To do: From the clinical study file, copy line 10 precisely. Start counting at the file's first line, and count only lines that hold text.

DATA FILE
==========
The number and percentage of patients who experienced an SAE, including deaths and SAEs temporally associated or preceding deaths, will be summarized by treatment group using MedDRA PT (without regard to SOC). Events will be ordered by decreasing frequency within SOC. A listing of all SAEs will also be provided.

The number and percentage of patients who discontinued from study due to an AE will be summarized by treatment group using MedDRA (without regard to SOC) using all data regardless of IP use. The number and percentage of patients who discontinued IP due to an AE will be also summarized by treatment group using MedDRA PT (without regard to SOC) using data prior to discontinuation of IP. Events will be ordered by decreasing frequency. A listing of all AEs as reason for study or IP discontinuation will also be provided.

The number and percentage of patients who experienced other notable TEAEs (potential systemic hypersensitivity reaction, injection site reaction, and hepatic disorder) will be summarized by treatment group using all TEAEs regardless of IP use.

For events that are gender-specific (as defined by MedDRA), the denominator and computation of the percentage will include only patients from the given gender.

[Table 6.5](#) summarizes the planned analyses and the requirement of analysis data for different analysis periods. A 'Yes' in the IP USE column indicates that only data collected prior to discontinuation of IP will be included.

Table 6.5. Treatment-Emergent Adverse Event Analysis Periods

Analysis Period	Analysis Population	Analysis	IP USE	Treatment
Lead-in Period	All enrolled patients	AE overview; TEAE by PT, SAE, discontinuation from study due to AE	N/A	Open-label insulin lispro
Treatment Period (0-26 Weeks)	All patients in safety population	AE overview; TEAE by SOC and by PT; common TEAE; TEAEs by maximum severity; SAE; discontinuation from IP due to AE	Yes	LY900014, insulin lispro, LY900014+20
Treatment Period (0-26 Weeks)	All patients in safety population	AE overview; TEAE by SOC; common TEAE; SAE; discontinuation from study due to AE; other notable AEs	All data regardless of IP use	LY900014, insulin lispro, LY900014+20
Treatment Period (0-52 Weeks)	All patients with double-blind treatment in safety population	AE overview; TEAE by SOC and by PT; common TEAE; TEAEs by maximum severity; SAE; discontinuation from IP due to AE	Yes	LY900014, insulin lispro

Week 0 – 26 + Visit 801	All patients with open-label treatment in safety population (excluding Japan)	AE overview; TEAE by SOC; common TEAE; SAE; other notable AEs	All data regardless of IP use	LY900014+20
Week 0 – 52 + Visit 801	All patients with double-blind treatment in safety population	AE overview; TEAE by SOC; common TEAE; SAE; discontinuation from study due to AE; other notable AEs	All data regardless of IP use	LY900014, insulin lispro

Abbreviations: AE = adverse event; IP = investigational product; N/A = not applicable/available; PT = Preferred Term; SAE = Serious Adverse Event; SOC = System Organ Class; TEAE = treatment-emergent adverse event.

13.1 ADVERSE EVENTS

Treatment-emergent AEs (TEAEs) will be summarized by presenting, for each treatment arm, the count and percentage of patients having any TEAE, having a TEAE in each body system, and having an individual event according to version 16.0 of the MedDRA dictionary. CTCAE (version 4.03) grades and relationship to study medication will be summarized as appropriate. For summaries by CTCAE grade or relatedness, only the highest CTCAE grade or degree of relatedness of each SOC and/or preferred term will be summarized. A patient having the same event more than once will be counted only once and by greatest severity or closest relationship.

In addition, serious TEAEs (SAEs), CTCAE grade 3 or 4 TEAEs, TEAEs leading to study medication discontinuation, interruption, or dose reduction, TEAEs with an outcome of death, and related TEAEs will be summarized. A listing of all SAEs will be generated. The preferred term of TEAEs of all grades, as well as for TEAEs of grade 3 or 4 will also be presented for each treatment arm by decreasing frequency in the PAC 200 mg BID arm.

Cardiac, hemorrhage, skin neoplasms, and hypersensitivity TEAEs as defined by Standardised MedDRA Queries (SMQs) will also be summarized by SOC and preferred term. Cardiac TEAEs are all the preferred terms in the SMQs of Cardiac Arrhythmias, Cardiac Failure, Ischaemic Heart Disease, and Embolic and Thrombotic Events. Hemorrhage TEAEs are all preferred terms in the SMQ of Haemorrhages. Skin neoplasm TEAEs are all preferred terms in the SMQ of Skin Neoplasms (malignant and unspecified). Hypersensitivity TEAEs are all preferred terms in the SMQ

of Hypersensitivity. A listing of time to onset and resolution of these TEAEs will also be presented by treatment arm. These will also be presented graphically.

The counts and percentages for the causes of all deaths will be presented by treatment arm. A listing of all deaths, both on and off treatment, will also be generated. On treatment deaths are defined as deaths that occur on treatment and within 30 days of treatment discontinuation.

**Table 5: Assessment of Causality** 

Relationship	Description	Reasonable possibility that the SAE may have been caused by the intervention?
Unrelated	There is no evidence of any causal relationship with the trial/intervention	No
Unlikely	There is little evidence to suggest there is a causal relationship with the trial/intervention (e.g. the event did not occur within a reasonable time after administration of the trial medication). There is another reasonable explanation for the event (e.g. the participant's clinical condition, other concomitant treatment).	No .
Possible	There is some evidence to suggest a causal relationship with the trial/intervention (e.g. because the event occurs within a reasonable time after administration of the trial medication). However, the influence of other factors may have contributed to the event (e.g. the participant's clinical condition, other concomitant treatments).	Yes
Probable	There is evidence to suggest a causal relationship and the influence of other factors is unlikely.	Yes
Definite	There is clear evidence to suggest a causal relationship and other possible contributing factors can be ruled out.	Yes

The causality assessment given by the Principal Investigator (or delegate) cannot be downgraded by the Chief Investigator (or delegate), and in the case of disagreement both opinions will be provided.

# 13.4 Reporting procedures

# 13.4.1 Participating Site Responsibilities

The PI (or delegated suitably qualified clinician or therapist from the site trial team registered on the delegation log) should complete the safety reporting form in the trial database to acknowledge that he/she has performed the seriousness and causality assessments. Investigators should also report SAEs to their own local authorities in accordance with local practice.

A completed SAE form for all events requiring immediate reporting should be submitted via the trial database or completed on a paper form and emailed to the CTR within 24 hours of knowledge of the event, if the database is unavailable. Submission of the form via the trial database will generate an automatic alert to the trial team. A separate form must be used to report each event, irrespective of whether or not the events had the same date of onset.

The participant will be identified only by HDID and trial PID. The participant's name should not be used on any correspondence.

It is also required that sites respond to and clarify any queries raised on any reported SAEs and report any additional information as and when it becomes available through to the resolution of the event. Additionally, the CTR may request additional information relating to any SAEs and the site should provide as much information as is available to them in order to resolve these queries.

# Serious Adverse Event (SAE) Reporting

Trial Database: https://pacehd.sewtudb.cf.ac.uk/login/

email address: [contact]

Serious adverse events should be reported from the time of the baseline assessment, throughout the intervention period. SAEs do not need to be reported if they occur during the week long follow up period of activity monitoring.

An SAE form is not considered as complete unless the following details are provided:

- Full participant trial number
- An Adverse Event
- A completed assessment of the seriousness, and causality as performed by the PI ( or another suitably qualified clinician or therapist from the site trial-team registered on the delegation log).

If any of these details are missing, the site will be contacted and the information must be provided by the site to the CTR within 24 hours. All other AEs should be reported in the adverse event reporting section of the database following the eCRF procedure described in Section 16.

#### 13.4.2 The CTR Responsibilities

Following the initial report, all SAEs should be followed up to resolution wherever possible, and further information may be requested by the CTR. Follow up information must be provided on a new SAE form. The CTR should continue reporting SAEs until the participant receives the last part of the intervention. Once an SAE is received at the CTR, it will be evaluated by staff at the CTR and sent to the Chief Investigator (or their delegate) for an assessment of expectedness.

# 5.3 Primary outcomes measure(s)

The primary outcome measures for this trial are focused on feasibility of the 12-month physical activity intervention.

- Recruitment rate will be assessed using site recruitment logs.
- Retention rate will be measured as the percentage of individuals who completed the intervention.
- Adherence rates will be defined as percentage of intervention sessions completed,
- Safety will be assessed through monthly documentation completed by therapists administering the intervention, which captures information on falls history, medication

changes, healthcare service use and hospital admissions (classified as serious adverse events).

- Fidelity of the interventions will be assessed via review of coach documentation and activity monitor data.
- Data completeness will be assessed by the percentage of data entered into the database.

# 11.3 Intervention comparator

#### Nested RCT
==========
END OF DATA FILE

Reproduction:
Treatment Period (0-26 Weeks)	All patients in safety population	AE overview; TEAE by SOC; common TEAE; SAE; discontinuation from study due to AE; other notable AEs	All data regardless of IP use	LY900014, insulin lispro, LY900014+20